The plan presented by the International Commission against Impunity in Guatemala (known by the Spanish-language acronym CICIG) focuses on four areas to improve the rule of law in the Latin American nation: reducing impunity rates, coordinating Government efforts to fight criminality, eradicating and preventing the emergence of illegal security forces, and raising awareness of the impact that impunity has on a democratic society. The United Nations and the Guatemalan Government set up CICIG in 2006 as an independent body to support the public prosecutors’ office, the national civilian police and other institutions to investigate a limited number of sensitive and difficult cases regarding illegal security groups and clandestine security organizations and also dismantle them. Based in Guatemala City, the capital, since it began operations in early 2008, CICIG seeks to bolster the rule of law and is permitted by its mandate to conduct independent investigations and help authorities bring representative cases to trial in national courts. Accompanying the presentation of the work plan to UN Member States was a high-level delegation of Guatemalan Government and judicial officials, including the nation’s Vice-President and Interior Minister, Attorney General and the presidents of the Congress and Supreme Court. During the plan’s presentation by Commissioner Francisco Javier Dall’Anese Ruiz, the UN Assistant Secretary-General for Political Affairs, Oscar Fernandez-Taranco, said the UN Secretariat greatly values the Commission’s work and believes the its efforts deserve the strong support of the international community. According to a new release issued by CICIG, the plan is backed by the Guatemalan authorities as well as Member States who have an interest in supporting the country’s justice system. In the news release, CICIG added that it has progressed greatly with regard to the investigation and criminal prosecution of cases of corruption, money laundering, extra-judicial killings and drug trafficking involving high-ranking State officials and former State officials, businesspersons and illegal drug traffickers. This has led to 135 persons being linked to proceedings on different charges, the Commission noted.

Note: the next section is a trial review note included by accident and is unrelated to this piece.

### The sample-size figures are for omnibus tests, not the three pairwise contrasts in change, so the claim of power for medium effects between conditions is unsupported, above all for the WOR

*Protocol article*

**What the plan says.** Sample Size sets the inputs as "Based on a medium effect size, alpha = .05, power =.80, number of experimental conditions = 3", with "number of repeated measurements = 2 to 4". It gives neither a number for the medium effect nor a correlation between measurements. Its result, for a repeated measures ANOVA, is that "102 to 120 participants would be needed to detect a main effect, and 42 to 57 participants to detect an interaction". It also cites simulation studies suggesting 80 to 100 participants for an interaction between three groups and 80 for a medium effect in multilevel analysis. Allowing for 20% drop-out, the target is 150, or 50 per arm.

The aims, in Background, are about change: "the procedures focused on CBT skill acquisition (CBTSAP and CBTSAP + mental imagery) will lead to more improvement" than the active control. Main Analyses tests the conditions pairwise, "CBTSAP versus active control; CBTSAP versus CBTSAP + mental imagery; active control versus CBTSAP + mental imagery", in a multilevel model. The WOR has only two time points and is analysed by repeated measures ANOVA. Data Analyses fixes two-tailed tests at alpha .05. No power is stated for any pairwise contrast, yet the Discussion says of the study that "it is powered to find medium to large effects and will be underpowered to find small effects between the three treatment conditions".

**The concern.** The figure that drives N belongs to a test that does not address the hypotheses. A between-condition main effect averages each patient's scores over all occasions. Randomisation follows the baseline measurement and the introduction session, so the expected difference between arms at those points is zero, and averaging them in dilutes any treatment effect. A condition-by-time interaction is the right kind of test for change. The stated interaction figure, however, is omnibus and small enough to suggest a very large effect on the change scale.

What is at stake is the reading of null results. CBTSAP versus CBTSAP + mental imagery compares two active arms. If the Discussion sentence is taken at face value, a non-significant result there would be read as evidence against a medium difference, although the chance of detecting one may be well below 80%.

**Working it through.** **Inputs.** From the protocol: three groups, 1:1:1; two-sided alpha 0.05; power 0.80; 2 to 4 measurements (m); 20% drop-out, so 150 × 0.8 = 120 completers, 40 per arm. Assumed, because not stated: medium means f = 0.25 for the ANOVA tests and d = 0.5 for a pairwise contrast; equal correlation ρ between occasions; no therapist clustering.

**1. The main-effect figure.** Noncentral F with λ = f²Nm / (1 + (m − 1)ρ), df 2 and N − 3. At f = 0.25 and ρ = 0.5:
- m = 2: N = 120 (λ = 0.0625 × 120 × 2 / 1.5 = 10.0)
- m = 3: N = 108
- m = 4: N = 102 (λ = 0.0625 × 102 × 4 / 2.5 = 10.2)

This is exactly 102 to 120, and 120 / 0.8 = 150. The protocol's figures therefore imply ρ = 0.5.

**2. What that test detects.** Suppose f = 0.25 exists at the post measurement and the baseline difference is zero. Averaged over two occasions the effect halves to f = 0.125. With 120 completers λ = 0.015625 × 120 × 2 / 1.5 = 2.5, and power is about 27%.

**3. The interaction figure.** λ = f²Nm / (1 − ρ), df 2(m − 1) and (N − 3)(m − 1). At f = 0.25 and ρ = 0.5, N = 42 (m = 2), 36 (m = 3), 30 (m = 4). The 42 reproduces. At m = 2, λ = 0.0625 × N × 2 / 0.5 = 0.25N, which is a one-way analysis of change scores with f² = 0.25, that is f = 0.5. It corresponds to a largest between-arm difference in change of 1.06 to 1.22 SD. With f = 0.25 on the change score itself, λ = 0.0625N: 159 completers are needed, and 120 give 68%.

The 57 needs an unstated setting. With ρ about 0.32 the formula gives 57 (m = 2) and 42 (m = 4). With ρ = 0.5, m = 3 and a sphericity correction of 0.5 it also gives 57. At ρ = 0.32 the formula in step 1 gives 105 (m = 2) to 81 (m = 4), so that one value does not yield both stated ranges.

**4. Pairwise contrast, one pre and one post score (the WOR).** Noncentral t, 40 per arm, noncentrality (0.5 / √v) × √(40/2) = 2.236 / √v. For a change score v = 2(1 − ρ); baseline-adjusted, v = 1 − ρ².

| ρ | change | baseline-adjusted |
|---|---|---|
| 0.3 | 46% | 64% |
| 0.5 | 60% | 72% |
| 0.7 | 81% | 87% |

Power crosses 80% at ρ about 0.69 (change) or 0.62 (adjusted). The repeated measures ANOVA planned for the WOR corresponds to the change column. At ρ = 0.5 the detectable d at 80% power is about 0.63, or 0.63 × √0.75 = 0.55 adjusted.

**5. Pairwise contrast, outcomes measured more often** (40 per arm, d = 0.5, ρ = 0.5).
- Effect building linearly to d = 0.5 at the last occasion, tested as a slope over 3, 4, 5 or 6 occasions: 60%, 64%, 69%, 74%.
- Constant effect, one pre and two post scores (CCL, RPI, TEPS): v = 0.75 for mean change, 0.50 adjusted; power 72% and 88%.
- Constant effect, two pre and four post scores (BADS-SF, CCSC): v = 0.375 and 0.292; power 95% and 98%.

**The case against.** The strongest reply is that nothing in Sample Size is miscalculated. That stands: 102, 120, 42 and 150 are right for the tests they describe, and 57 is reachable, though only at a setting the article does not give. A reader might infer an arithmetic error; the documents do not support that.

Want the best of The Telegraph direct to your email and WhatsApp? Sign up to our free twice-daily Front Page newsletter and new audio briefings. Last year the Telegraph disclosed how anti-doping checks at the Rio Olympics had descended into chaos after the process of sample collection was undermined by no-shows and security lapses.Organisers admitted to unauthorised individuals had gained access to restricted areas during the drug-testing process while a shortage of staff left many testers at breaking point, Some walked out because the pressure was so great.The problems last summer came just weeks after a damning report in which Russia was found guilty of state-sponsored doing at the 2014 Winter Olympics. Russia’s Liliya Shobukhova was ordered to repay almost £378,000 to the organisers of the London Marathon after being banned for dopingCredit: PA Wire The test, which asked athletes the question “Have you knowingly violated anti-doping regulations by using a prohibited substance or method in the past 12 months” had special checks in place to make sure it was completely anonymous.Half of those who took part were never asked the doping question to make sure it was impossible to know who had responded. But now the journal Sports Medicine has published the findings after deciding that the methods were scientifically sound, and a fair representation of the situation.“These findings suggest that biological testing greatly underestimates the true prevalence of doping in elite athletics,” said Harrison Pope, Professor of Psychiatry at Harvard Medical School.“It indicates the need for future studies of the prevalence of doping in athletics using randomized response techniques to protect the anonymity of the athletes. Wada said that a working group will meet next month to discuss the latest study.“Given the numerous recent highly publicised doping scandals in major sports, one might guess that the proportion of such undetected cheats is high,” said Rolf Ulrich, co-author of the study from the University of Tübingen.Nicole Sapstead, Chief Executive of UK Anti-Doping, said that the findings were ‘disappointing and concerning.’However she added: “Significant improvements have taken place since 2011 when this data was collected. Testing methods continue to advance but testing is only one part of the anti-doping process.“There is now greater investment in educating elite and up and coming athletes about the dangers and consequences of taking banned substances, as well as a greater emphasis on intelligence and investigations as an alternative way of catching those who seek to break the rules.” Russia’s Ekaterina Galitskaya competing in the Stars of 2016 event in Moscow after athletes were banned from the Rio Olympics over evidence of state-sponsored dopingCredit:AFP Nearly half of professional athletes are using banned drugs or methods to enhance their performance, an anonymous survey has found.Harvard University asked more than 2,000 elite sportsmen and women who were competing at World Championships in Athletics (WCA) and Pan-Arab Games (PAG), whether they had broken the rules in the last 12 months.Nearly one third of WCA athletes admitted to violating anti-doping regulations and 45 per cent of those at the PAG, figures which were described as ‘disappointing and concerning’ by sports commentators.The statistics contradict biological tests or blood and urine which typically detect doping in only one to three per cent of competitors at elite events.The surveys were carried out at events in 2011 and commissioned by the World Anti-Doping Agency (Wada), but the results have only just be published following years of rows over the researchers’ methodology. John Brewer Professor of Sports Science at St Mary’s University, Twickenham, said: “It is always a concern when reports like this on the extent of doping in sport come to light, and once again the report highlights the need for Governments and International Federations to continue to invest in research, education and testing to combat doping. “I think the figures are unlikely to be a reflection of the situation today, and I am confident that as well as testing and punishments acting as a deterrent, we have on-going education programmes in most sports which highlight the fact that doping isn’t just cheating – it ruins lives and in many cases either shortens lives or ends them prematurely due to the harm that most banned substances do to the human body.” “Even though the paper refers to events that happened in 2011, there is no reason to think the rates of doping in 2017 would be any different.”The authors conclude that doping is ‘remarkably widespread’ among elite athletes but remains largely unchecked, in spite of sophisticated testing methods. They claim such prevalence not only compromises fair play, but could be detrimental to the health of athletes.